When I applied to Architectural School, I had nothing but photography to show to the admission committee.  Well, that and a planter I designed and built, which, in retrospect was just horrible.  My photography from the first I bought a Pentax Spotmatic included a lot of shadows and lines and surprises revealed by the sun and material.

When I applied to Architectural school I had just completed a Masters Degree in Psyhology, specifically, Learning and Attention.  When people would ask me about my previous M.S. degree, I first said , “with a dime I could get a cup of coffee.”  Thus, dating myself and diminishing the value of this course of study as it applied to my new studies toward a career in Architecture.

Within a year or two of my 3 year program, I met James Prestini.  Prestini was a world reknown artist of wood bowls and structural steel sculptures and the Professor of the introductory course in Design.  As someone who started out his professional life as a machinist he felt and spoke about the influence of all of our previous experiences in our art.  His turned bowls were a creation of a man who studied the woods and then had the skill to bring those hunks of wood into “full bloom” as an artistic piece that might be paper thin and in over 50 years have not warped a bit because he understood the forces within the wood.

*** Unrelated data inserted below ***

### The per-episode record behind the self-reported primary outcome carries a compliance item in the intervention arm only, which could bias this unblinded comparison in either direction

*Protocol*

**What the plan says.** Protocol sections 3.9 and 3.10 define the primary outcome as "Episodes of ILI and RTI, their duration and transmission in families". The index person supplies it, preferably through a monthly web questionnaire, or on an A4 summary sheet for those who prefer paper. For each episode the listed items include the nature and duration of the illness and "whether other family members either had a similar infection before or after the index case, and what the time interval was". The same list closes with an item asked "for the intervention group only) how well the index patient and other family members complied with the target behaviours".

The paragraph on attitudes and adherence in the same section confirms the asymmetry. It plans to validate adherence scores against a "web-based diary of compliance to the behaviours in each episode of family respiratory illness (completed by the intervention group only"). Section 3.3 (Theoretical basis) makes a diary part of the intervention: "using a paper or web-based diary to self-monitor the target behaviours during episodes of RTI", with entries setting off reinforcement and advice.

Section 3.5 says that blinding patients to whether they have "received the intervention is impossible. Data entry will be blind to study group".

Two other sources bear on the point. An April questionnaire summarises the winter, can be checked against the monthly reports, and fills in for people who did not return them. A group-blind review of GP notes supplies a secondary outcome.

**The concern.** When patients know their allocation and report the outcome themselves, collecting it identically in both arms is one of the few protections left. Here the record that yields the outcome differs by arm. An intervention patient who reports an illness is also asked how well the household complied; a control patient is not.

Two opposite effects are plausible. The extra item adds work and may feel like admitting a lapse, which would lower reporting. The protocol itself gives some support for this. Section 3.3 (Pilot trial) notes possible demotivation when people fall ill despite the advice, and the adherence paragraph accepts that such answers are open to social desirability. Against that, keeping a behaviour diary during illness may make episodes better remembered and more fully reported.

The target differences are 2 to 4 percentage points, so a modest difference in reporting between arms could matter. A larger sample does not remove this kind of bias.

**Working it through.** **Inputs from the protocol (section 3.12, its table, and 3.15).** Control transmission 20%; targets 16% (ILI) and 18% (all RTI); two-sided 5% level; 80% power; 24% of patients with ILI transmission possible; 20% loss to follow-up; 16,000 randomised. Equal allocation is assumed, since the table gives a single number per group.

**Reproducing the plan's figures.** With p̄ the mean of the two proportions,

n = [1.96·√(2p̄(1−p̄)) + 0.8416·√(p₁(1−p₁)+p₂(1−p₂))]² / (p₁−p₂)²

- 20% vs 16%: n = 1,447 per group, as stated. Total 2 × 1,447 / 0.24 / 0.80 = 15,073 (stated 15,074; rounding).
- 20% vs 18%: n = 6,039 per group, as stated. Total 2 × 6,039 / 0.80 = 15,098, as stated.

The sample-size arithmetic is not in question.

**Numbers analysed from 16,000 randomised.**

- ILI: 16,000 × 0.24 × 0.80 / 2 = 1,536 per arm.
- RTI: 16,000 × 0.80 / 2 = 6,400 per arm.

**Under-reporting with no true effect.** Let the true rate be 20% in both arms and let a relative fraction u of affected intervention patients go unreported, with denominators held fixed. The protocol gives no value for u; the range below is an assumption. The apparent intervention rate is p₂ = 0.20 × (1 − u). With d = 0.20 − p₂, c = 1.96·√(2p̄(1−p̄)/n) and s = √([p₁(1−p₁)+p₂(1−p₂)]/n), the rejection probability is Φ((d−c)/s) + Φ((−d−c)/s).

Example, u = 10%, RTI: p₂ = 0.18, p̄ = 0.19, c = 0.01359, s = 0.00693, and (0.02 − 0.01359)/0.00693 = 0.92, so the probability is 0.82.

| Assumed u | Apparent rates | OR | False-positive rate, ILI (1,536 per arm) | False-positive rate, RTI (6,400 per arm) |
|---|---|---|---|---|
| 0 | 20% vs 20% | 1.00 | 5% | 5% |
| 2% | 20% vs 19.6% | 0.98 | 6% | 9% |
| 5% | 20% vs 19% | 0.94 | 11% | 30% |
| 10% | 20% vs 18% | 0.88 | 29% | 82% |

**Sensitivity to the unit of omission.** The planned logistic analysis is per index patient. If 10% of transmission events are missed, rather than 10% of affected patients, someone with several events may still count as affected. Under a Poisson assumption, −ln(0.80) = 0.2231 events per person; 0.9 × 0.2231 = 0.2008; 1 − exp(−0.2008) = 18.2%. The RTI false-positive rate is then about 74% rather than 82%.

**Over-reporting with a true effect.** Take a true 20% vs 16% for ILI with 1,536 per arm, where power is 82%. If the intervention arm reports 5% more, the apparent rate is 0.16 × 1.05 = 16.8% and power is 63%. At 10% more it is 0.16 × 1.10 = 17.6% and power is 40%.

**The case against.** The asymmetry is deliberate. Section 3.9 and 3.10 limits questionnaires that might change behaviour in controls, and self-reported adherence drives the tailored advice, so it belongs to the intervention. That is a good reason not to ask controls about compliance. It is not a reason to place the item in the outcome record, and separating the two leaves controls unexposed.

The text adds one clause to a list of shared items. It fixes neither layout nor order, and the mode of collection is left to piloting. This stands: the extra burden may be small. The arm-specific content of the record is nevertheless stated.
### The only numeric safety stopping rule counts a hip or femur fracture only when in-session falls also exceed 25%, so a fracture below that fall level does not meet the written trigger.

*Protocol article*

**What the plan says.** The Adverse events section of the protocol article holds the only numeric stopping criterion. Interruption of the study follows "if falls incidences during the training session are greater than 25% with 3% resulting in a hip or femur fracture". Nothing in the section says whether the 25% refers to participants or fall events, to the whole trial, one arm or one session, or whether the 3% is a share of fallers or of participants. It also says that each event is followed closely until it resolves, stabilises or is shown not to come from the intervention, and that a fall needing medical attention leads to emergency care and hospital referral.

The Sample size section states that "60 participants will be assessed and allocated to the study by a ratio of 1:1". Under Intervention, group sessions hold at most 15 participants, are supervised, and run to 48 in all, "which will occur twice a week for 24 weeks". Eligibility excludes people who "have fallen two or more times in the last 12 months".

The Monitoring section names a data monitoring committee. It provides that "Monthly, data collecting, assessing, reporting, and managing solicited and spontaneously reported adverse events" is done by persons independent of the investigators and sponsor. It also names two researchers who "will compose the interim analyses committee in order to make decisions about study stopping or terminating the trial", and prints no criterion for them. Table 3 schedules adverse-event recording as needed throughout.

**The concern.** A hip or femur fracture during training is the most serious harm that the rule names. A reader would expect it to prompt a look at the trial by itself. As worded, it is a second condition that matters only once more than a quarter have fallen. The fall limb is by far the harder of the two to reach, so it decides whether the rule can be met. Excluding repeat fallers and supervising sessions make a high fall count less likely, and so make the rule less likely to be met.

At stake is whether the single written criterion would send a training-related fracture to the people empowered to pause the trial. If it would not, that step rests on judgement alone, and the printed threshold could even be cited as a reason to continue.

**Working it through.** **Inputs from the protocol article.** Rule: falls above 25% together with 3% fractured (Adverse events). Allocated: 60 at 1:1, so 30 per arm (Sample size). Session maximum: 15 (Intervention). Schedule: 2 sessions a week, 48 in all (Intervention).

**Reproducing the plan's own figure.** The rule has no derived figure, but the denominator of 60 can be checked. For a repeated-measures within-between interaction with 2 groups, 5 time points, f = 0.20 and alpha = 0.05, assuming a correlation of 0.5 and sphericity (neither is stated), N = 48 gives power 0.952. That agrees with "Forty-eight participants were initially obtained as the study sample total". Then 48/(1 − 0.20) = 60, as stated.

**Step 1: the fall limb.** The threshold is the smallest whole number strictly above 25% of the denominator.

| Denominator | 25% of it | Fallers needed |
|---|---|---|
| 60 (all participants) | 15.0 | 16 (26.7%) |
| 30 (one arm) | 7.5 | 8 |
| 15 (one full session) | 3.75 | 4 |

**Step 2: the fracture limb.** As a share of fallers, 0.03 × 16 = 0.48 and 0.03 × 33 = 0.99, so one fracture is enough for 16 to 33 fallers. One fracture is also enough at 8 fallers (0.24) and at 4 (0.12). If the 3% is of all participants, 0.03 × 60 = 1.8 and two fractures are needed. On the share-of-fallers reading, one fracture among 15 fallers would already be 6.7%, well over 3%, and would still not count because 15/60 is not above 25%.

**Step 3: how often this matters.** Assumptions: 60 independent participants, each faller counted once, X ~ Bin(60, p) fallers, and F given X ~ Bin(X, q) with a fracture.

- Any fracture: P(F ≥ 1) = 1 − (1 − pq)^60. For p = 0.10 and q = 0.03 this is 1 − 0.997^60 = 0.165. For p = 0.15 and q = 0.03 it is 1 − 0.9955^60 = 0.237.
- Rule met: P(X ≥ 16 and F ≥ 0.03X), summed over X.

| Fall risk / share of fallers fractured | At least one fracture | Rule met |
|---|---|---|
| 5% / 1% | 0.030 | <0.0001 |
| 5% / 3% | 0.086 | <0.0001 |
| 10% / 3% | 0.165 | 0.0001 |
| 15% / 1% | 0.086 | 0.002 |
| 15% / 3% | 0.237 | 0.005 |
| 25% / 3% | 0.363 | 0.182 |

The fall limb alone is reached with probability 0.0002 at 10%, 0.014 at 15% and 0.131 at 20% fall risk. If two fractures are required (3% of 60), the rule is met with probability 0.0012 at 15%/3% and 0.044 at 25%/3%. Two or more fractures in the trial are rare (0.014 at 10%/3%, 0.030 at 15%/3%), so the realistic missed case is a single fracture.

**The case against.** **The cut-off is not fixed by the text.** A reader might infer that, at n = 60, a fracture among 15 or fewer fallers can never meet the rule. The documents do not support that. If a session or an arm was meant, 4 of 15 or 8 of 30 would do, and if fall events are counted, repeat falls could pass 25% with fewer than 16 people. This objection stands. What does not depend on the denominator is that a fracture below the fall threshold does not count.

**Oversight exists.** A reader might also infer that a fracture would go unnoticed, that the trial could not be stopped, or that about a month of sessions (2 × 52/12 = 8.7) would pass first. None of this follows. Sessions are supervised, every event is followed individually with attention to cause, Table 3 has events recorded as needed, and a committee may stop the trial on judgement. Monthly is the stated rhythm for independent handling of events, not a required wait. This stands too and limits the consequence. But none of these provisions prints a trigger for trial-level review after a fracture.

What he helped me see was the language of my work and experiments in Learning and Attention often completely overlapped, mimicked, ran parallel to the language of Architectural Design.  The leading of a person through a building, the special wall set off by regular walls that becomes even more special and the true draw of natural light in its changes of shadow and form as a day progresses.

My Master’s Thesis  installation was Lighting and Design of one of Prestini’s reflective sculptures, and the sculpture was the person in the space because in its reflection it caught the built environment including well -intentioned but potentially glaring light.  I gave a lecture called, “From Rats to Architecture” to the introduction to Design class and formalized that parallel language.

The written thesis was really a photographic and sketch narrative of Shadow, Reflection, Texture, Line and  Transparency. 

I have been a photographer of Shaddow, Reflection, Texture, Line and Transparency for over 50 years and my work has evolved in the past 5 years through my obsession with Japan and the dry gardens replete with all of these elements.

It is in this context I have continued to grow as a photographer adding Color, and improving composition through the use of my Digital SLR Camera. 

Photography now, for me, is a form of meditation.  I can be at the end of a day in which I have walked over 5 miles, and been out for over 10 hours at 3 temples and gardens exhausted and ready to go home and find a new moment that removes my sense of time, exhaustion, hunger or pain.

I share these photos with friends who, with the knowledge of my various photographic obsessions have found moments for their own that bring them Peace, Calm and Joy.

These are what these images bring me and I hope you will find that true for you as well.